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I have recently been admitted into ESIA and am pretty excited about pursuing grad school. I've been out of school for at least 6 years (don't want to give age away) and have a very specific interest in International Affairs in the Latin American region. I would like to hear experiences from both full time and part-time students. I will be working full time as well while going to school part time. I understand it's how you make the most out of your education. With that said, based on what you have put in and have gotten out of it - how has your experience with ESIA been? I've listed a few questions that I have which would be helpful to me but think this could help other too. Questions: 1. Part Time or Full Time? 2. Which MA program and concentration at ESIA? 2a: What made you decide to pursue that program out of the other offers you had (if any)? 3. How much work experience did you have upon starting at ESIA? 4. Are you working full Time? If so, what have you experienced with class workload? 5. Opinions on general Class Size and Faculty? 6. Experience with Career Services (approachable, effective, giving you practical knowledge and help? 7. Any additional tips for recently admitted grads to ESIA? Thank you so much!
Please help! I am currently trying to decide between an MSW program at either CSUN or SDSU. There are a lot of pros and cons to both, but I am interested to see what those here on the forum could tell me about these programs. What should I be placing most emphasis on when deciding? What are the reputations for these schools? How are both schools in regards to preparing students for licensing? CSUN: Pros: close to home (could potentially save money by living at home); an urban generalist approach (will maybe give me a more well-rounded experience); capstone project in final year; Los Angeles is a booming city for social work Cons: maybe the "safe" or boring option because it is close to home; maybe not ranked as high as SDSU (I am not sure about the reputations) SDSU: Pros: move to San Diego would be new and exciting; concentrations might allow me to become more of an expert in one topic Cons: Might cost most with living expenses Tuition is about the same. I have received some aid from SDSU, but I have not gotten my financial aid package from CSUN yet so it is hard to say what the final numbers will be. I would really appreciate any tips or insight that anyone could give me on CSUN and/or SDSU's programs, San Diego and Northridge in general, and simply the entire deciding process. It is a big decision, but such a hard one to make! Thank you!!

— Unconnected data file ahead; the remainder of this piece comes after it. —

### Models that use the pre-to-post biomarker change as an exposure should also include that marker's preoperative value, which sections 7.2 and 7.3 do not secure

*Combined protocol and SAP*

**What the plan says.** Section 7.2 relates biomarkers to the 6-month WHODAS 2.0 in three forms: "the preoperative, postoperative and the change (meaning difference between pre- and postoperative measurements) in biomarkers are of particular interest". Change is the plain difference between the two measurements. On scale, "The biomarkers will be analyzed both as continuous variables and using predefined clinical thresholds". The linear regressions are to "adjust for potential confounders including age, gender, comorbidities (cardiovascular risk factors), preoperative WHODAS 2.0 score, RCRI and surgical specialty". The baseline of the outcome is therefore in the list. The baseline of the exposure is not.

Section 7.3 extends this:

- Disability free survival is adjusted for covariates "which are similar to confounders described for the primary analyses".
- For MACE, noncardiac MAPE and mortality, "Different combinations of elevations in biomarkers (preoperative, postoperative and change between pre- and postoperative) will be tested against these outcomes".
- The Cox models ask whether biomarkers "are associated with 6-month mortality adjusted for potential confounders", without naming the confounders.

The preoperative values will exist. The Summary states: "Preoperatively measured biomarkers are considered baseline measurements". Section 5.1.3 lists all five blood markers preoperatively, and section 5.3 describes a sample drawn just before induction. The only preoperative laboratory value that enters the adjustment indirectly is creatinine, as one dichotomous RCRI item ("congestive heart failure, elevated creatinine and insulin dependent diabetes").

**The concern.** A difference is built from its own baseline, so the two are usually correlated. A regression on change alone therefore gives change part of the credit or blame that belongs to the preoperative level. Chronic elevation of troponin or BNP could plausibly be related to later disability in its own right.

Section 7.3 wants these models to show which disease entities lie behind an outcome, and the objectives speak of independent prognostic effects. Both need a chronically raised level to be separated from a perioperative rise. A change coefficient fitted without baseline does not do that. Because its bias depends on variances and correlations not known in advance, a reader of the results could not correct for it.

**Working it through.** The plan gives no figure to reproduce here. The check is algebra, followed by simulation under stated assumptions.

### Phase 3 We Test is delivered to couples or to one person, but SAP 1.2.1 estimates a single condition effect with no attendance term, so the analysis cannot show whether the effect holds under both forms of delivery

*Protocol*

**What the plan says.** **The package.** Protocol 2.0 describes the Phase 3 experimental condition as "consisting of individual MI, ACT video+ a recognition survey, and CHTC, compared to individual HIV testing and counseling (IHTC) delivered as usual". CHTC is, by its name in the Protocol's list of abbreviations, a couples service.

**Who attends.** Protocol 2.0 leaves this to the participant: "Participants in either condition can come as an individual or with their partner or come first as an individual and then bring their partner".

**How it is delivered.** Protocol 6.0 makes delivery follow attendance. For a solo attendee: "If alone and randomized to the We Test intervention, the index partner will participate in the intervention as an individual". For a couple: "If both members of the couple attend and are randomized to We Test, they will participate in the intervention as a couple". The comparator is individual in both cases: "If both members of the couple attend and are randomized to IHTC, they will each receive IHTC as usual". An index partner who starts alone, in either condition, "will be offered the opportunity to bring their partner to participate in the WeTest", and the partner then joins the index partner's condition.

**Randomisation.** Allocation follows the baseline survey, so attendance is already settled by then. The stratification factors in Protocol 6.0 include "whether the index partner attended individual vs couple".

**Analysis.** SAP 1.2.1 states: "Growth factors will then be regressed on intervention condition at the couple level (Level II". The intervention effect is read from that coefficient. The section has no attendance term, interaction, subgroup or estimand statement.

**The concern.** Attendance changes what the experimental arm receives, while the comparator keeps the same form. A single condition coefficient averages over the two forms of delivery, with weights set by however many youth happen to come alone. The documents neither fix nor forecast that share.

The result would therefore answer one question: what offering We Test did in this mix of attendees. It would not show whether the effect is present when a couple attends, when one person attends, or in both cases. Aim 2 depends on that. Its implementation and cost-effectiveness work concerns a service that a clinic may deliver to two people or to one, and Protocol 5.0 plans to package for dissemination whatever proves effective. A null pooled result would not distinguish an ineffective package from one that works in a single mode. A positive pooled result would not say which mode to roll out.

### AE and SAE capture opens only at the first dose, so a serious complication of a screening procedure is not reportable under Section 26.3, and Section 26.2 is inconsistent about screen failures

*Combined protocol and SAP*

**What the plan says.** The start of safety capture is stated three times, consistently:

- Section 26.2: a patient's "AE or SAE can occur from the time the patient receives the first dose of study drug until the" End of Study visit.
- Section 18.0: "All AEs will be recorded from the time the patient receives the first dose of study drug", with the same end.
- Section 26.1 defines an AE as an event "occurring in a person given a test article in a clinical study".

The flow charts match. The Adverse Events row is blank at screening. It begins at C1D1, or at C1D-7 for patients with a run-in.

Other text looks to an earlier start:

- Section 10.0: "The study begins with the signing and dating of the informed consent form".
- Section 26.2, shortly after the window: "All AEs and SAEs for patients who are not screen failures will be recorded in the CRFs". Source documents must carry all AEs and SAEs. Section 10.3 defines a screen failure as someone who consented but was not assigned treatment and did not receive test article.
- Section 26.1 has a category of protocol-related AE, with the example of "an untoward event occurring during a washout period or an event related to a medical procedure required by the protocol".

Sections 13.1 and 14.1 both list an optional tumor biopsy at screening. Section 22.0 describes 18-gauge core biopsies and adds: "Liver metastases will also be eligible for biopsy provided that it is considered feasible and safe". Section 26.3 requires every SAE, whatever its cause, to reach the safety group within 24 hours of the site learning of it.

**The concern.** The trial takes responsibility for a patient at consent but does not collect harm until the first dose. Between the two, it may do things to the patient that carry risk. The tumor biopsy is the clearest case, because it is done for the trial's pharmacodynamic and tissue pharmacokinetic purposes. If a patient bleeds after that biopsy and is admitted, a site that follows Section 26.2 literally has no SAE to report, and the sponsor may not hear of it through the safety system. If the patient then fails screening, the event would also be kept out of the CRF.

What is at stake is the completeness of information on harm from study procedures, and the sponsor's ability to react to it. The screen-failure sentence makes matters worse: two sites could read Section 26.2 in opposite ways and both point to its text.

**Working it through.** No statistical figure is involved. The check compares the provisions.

A program I'm considering sent the email addresses of current MS students who agreed to answer questions. What should I ask them? So far I've considered: Program preparedness for PhD vs. job market Degree of mentorship for thesis/final project Living situation in neighborhood by University